What do investors in startups really look for?
5th July 2012 · 0 Comments
Here’s a topic that has been assigned to me for a lunch ‘n learn with a summer accelerator program. There are two aspects to this question: (1) what do investors hope to achieve from a startup investment, and (2) what are they hoping to see that causes them to make the investment to begin with? I’m going to discuss the first of these in this post and follow up the second later this week.
I don’t know about your situation, but my calendar is pretty full before and after the mid-week Fourth; people are either working hard this week or they’ve already escaped town. One of my cycling mates this morning actually conducts one of the major local shows; he’s not a member of the famous Zambelli family, but he’s got the explosives and a match. If he accepts volunteer helpers, I might sign up. (“Mr. Dyer was last seen somewhere over the night sky. RIP”)
Back to business:
1. Investors want you to be successful. I’m not talking just money here, but investors genuinely want you to have a happy outcome from your venture. They’d like to see your name in lights for all the right reasons. It’s also just fun being part of a winning story, especially if their money helped launch a business or a product that achieved some level of notoriety in its market. That’s a nice story to explain to the spouse, and it travels well in the Club locker room.
2. They want the next-to-last full measure of your devotion. It does them no good if you die at your desk (as did my friend George Tate of the original dBase company Ashton-Tate), and Bob Metcalfe often talks in his class about the need for entrepreneurs to adopt habits that keep them healthy. But, short of that you are expected to give 150% of your best effort to do everything possible to achieve the company goal. That means, among many things, staying focused, being very diligent in following up every opportunity, absolutely no distracting side ventures, and assembling and taking care of a strong team. One of my favorite investors in a deal long past used to call me up occasionally. He would always say: “I have no idea what you’re doing, but as long as you answer the office phone I presume we are still in business and my money is safe.” That was his friendly way of making sure I was devoted to the cause.
3. Investors want an exit. The worst case for a startup investor is to become your partner for life while you make a living and they never get a return on their money. They’re looking for you to create something of value that will cause a buyer to grace them with a multiple on their money, or to throw off cash that after a while has fully repaid their original bait plus a decent return and has the effect of an exit. One local Austin company I know is a great example of the latter; the entrepreneur structured his investment rounds along the way so that now his ten-year “overnight success” has in fact long ago returned all the capital at risk and continues to provide healthy annuities for its investors. People relish opening envelopes with dividend checks; those are certainly easy to explain at home.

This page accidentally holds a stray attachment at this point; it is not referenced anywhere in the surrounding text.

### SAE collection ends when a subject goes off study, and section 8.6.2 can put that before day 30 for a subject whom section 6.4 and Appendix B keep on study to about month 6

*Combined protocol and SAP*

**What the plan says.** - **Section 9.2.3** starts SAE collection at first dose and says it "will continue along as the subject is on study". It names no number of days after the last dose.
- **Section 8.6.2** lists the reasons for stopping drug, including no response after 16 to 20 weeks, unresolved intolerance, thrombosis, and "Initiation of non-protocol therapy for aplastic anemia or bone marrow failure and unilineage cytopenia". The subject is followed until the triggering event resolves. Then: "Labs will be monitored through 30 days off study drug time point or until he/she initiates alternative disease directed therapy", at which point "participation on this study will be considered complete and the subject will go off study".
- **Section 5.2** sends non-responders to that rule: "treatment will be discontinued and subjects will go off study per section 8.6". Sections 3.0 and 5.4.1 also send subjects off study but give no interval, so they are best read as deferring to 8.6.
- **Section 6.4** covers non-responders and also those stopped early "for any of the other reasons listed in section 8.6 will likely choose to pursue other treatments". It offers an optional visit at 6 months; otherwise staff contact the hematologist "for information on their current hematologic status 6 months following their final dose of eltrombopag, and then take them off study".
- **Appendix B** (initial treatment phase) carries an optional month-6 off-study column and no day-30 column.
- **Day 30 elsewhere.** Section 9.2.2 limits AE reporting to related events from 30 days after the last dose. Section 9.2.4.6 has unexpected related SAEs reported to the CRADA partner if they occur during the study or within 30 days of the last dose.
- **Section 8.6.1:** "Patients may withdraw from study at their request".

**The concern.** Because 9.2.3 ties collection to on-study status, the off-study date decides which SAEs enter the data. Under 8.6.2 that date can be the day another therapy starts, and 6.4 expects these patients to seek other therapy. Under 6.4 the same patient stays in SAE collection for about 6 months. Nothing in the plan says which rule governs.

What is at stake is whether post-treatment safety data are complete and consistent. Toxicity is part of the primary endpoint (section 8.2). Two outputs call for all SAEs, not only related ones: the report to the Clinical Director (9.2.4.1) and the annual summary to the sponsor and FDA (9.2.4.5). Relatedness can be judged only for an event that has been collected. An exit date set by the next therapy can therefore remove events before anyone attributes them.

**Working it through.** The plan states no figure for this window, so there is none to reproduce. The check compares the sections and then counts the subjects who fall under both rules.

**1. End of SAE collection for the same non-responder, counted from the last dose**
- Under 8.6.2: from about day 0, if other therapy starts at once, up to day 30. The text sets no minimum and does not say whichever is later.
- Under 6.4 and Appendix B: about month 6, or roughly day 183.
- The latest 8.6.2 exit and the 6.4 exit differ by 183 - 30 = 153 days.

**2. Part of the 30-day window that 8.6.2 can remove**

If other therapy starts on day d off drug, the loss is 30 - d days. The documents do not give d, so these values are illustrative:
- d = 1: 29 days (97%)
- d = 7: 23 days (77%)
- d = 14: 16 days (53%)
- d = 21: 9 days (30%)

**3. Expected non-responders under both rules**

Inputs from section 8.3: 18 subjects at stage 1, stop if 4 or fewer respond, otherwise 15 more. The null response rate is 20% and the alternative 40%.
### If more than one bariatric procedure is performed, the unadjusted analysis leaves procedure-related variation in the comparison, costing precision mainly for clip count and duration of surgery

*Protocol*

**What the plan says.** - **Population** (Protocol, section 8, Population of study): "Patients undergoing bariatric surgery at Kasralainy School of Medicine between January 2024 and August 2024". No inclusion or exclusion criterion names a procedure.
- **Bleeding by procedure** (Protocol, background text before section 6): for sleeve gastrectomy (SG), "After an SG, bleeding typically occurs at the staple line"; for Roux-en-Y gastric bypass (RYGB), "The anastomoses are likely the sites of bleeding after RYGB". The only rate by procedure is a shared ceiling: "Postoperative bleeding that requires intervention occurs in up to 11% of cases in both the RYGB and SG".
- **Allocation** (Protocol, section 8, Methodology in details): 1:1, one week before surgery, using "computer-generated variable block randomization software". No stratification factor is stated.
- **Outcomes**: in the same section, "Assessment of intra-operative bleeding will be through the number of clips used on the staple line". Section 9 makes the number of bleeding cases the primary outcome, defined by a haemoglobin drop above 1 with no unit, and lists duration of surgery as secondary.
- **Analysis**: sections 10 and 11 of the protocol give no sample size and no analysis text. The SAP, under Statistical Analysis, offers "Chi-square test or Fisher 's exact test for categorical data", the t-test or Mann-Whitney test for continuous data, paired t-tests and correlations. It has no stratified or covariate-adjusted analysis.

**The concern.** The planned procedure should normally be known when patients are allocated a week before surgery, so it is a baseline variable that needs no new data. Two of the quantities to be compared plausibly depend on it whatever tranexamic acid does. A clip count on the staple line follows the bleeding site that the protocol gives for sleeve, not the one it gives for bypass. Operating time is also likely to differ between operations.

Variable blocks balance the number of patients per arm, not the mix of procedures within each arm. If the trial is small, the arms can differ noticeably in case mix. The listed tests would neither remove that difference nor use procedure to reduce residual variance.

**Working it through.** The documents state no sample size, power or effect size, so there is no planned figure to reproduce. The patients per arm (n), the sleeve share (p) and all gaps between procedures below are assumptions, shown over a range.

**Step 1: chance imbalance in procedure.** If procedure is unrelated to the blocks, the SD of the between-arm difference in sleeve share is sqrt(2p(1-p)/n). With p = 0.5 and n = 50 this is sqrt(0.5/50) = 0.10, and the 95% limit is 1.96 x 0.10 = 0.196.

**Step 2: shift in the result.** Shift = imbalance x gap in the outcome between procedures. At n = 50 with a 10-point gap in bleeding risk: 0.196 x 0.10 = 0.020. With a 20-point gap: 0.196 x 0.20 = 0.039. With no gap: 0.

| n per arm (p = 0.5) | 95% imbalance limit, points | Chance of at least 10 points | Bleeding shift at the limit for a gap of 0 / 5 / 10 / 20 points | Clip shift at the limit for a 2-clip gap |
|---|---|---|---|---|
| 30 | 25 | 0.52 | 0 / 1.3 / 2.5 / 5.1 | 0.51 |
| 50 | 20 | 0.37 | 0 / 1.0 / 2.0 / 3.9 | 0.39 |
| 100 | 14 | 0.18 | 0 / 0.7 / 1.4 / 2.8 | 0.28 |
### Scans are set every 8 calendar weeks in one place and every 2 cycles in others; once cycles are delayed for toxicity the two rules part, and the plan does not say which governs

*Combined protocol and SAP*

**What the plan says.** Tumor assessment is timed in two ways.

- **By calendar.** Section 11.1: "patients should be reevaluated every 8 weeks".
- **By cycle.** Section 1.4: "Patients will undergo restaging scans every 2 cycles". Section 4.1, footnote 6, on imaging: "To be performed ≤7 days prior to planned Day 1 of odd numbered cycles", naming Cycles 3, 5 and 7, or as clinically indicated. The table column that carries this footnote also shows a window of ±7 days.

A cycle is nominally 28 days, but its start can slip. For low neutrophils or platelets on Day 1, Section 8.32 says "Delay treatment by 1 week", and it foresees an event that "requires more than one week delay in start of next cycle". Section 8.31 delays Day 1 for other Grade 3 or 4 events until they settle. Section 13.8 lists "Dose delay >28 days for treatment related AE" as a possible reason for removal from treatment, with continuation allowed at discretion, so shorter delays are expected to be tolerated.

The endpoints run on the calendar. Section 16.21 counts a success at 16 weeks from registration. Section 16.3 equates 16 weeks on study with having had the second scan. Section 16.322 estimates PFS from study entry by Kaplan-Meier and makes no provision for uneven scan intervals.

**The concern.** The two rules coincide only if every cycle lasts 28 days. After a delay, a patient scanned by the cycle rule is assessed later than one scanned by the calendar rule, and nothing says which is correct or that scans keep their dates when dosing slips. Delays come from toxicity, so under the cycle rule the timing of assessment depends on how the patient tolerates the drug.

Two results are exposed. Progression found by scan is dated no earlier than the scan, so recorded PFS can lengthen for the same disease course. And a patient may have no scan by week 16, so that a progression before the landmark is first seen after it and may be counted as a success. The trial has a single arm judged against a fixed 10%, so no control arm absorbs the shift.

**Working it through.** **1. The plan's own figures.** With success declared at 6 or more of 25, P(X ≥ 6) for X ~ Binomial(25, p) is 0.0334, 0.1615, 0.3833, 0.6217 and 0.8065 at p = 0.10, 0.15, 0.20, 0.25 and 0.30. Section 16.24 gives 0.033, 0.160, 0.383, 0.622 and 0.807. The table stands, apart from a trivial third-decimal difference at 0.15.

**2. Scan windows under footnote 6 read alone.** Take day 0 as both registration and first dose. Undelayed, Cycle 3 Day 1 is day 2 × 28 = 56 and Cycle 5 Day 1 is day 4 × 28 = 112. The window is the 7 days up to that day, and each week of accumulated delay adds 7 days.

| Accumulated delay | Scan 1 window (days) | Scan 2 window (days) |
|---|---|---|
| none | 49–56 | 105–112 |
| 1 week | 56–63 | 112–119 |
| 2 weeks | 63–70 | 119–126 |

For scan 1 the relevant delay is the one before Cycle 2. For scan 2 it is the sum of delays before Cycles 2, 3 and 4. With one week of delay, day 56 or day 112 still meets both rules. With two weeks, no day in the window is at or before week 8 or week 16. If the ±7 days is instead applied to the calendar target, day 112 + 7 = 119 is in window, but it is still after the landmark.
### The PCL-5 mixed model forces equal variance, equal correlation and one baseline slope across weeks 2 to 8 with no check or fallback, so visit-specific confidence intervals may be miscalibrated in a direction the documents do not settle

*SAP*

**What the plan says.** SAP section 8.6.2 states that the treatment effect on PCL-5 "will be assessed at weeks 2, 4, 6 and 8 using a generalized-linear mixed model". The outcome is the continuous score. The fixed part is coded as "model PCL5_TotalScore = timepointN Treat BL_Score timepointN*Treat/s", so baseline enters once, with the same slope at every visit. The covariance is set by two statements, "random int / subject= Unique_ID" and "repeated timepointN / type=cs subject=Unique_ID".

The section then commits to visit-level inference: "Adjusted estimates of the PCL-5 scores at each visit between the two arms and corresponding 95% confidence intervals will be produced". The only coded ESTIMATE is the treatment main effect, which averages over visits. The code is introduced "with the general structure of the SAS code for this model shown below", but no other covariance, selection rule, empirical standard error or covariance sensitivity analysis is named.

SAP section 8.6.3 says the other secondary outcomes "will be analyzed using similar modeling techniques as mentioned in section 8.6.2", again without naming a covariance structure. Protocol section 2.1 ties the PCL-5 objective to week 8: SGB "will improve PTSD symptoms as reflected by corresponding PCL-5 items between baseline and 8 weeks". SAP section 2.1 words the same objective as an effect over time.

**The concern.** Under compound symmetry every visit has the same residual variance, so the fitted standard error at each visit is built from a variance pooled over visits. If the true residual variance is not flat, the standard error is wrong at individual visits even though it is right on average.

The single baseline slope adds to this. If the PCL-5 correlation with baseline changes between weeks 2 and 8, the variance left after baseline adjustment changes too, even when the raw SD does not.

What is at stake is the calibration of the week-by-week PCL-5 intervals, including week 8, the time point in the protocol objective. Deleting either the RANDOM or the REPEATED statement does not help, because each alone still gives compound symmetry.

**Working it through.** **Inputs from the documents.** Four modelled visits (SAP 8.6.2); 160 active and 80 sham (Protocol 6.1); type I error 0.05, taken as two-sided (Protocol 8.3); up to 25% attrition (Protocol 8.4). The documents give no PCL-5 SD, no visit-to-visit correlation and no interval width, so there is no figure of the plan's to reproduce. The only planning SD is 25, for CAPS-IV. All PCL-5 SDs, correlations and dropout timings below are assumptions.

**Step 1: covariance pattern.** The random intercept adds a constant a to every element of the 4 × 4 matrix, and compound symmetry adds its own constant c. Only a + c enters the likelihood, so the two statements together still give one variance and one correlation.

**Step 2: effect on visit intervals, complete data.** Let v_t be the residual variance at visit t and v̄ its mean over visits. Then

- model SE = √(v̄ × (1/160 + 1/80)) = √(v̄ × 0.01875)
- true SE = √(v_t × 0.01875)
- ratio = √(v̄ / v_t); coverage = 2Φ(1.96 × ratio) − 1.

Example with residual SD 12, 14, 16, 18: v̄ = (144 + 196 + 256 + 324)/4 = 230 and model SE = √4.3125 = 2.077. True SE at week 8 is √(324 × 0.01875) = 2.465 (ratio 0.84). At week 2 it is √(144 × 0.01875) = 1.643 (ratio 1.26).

4. Investors want updates. They’re much happier and enjoy more “psychic income” if they get the inside story from day one and continue to be kept informed. You don’t have something they can check in their brokerage accounts at will; they are dependent on you to provide some continuing data, good or bad, so they have some concept of how things are progressing. Total surprises are not good – not that there won’t be lots of daily surprises over the years, or that you’ll hit all the numbers spot on, but just allow your investors always to have a general notion of the state of the business.
5. They want to help. Yes, some may want to help too much, and entrepreneurs have varying degrees of receptiveness to help, particularly in highly technical businesses where the investors may not have any real knowledge of the domain. But, by and large, there will come times when one of your investors finds the opportunity to add some value far beyond the dollars at risk. It may be sage advice on a particular situation, or it may be a warm introduction you need. By all means, listen. You may choose to ignore a string of bad ideas, but then suddenly there will be a jewel that does make a difference. Keeping the communication lines open both ways can pay off.
6. Investors want to know you’re interested in them. This is just common courtesy, but keep yourself informed as to the business and personal doings of your investors. This doesn’t mean you have to attend all their family weddings and bar mitzvah’s, but just asking enough questions when appropriate to demonstrate that you know you are dealing with people and not just checkbooks can go a long way toward cementing a relationship. An entrepreneur friend in Atlanta often said that his only long-term asset was his investor base that enabled him to keep playing the game. Take care of that asset with the importance it deserves.
<photo from Zambelli site gallery>